Your Gas Bill Is About to Rise

But the money will go to replacing fragile old gas lines — PGW has twice as much "at-risk" pipe as any other regulated gas company in the state.

Photo | Jeff Fusco

Photo | Jeff Fusco

Here’s the good news: Philadelphia Gas Works has been given permission to make moves that will help it speed its replacement of aging gas lines across the city, hopefully reducing the likelihood of future leaks and explosions.

The less-good news? PGW customers are going to have to pay to make it happen.

The Pennsylvania Utility Commission on Thursday approved a proposal that lets PGW increase the Distribution System Improvement Charge on customer’s bills from 5 percent of the bill to 7.5 percent, in order to speed up the replacement. According to a PUC staff report from last year, that increase should provide the utility with $11.9 million annually, which it can use to increase pipe replacement from 18 miles a year to up to 27 miles per year.

“While increasing the DSIC poses some challenges, particularly to PGW’s low-income customers, it is important to note that both Philadelphia City Council and the Company have expressed an interest in increasing the DSIC to 7.5 percent,” PUC staffers said in the April 2015 report.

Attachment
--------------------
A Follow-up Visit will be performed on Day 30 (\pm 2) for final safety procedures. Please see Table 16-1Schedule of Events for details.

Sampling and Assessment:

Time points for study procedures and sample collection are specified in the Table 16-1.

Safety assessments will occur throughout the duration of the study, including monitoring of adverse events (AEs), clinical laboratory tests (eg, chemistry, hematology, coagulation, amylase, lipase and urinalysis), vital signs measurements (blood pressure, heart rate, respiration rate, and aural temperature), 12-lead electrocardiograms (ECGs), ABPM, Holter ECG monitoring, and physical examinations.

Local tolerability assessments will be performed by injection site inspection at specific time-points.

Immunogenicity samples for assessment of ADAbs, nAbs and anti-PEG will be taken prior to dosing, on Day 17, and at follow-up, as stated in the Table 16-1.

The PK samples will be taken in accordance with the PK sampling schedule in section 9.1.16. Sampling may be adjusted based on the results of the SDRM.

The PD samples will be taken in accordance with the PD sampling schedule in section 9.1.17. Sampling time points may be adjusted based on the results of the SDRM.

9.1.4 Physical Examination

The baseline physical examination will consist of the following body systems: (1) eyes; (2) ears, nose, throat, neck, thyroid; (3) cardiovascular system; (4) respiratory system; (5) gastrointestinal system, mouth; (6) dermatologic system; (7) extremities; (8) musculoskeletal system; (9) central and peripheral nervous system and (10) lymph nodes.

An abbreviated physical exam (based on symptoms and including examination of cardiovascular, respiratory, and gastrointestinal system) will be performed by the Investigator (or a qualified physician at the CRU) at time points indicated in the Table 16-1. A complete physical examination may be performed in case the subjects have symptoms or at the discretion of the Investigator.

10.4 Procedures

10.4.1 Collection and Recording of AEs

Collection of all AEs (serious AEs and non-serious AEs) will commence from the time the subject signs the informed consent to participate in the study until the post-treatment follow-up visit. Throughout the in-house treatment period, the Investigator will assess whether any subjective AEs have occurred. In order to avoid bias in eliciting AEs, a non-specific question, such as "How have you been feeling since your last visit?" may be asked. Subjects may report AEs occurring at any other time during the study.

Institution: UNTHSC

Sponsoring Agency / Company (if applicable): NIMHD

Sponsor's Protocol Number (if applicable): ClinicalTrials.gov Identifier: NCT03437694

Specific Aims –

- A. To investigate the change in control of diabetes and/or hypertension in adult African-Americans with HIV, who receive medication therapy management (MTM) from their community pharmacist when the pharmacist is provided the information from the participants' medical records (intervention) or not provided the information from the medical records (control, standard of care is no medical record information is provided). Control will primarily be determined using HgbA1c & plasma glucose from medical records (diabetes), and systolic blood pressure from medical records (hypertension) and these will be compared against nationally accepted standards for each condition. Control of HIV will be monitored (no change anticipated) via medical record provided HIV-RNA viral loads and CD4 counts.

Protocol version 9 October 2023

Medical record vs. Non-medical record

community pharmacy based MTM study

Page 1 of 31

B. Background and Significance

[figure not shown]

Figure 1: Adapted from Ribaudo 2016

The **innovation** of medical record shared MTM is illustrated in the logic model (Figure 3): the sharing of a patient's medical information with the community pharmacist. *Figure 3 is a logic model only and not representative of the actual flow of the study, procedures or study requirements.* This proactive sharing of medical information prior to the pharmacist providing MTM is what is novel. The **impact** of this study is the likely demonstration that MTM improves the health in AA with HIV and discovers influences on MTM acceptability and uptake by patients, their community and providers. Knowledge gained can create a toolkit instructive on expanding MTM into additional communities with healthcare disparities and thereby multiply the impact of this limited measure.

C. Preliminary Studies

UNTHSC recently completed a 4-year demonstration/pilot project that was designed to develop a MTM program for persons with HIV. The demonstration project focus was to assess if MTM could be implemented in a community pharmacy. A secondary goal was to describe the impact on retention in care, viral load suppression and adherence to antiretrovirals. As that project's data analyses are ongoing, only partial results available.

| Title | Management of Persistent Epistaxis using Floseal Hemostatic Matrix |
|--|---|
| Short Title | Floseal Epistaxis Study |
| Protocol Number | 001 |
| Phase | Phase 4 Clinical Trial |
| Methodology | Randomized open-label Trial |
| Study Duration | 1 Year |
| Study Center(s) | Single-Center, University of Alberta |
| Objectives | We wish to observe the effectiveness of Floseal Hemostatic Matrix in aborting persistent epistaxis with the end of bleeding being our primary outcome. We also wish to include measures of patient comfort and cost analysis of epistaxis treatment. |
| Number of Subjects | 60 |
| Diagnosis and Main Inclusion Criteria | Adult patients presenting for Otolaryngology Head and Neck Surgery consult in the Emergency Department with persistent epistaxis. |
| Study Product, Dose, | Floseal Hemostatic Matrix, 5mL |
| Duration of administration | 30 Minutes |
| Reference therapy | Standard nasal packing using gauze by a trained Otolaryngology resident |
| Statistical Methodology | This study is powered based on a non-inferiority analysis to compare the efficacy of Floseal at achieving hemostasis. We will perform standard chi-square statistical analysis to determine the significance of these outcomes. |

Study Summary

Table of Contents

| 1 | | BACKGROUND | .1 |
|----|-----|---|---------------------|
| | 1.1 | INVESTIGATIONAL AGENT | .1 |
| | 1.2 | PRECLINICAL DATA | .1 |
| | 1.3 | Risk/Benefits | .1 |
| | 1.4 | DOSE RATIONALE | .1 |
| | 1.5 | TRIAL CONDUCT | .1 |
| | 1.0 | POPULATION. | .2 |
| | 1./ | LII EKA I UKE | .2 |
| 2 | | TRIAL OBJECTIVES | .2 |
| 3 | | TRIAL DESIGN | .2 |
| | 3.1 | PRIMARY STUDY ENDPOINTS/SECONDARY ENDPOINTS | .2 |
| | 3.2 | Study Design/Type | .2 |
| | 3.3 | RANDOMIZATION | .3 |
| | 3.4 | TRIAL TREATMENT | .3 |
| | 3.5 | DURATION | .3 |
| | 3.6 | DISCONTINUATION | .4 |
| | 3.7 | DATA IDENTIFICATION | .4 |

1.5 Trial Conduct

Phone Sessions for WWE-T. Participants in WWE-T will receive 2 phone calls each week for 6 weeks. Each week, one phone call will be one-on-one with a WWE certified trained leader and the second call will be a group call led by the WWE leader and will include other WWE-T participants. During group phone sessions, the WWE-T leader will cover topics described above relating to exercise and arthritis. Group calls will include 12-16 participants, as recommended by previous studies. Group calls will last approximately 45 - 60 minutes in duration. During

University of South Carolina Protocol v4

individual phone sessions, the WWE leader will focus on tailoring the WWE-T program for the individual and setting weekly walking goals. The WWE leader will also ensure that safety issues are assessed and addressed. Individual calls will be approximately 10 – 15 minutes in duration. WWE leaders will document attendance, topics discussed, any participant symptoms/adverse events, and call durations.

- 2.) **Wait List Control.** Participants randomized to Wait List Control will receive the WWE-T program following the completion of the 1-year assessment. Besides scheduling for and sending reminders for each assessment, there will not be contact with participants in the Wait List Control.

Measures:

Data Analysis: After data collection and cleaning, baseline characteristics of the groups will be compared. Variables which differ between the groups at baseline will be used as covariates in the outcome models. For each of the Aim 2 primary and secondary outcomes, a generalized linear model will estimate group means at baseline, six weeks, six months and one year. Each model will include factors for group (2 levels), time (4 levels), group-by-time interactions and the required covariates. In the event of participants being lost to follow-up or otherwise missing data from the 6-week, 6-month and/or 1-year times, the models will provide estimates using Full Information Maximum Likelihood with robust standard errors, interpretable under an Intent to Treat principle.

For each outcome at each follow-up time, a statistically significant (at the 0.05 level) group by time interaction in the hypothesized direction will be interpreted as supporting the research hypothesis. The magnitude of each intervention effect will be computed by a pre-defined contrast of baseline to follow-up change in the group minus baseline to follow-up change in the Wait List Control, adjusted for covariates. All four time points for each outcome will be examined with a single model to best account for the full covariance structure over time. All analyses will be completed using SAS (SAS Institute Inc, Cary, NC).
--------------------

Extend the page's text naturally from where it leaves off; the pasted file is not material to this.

“It’s hard to say what that will mean for each customer’s bill,” Robin Tilley, a spokeswoman for PUC, told Philly Mag.

It’s not tough, however, to suggest the increased pace of replacement is needed. According to today’s announcement PGW has twice as much “at-risk” pipe as any other regulated gas company in Pennsylvania – by at least a factor of two. Under the old replacement model, it would take 66 years to replace all aging cast iron and bare steel pipe.

Those old pipes have proven dangerous. They were blamed for a Northeast Philadelphia explosion in 2011 that killed a gas company worker and injured five others.

“It is clear from the record that PGW requires additional funds to more rapidly replace its aging pipe,” PUC Vice Chair Andrew G. Place said in a statement released with the announcement.

State officials said that additional work is needed to address the issue. The rate increase “will not completely resolve the infrastructure problems at PGW,”Commissioner Robert F. Powelson said. “It is only a part of the solution.”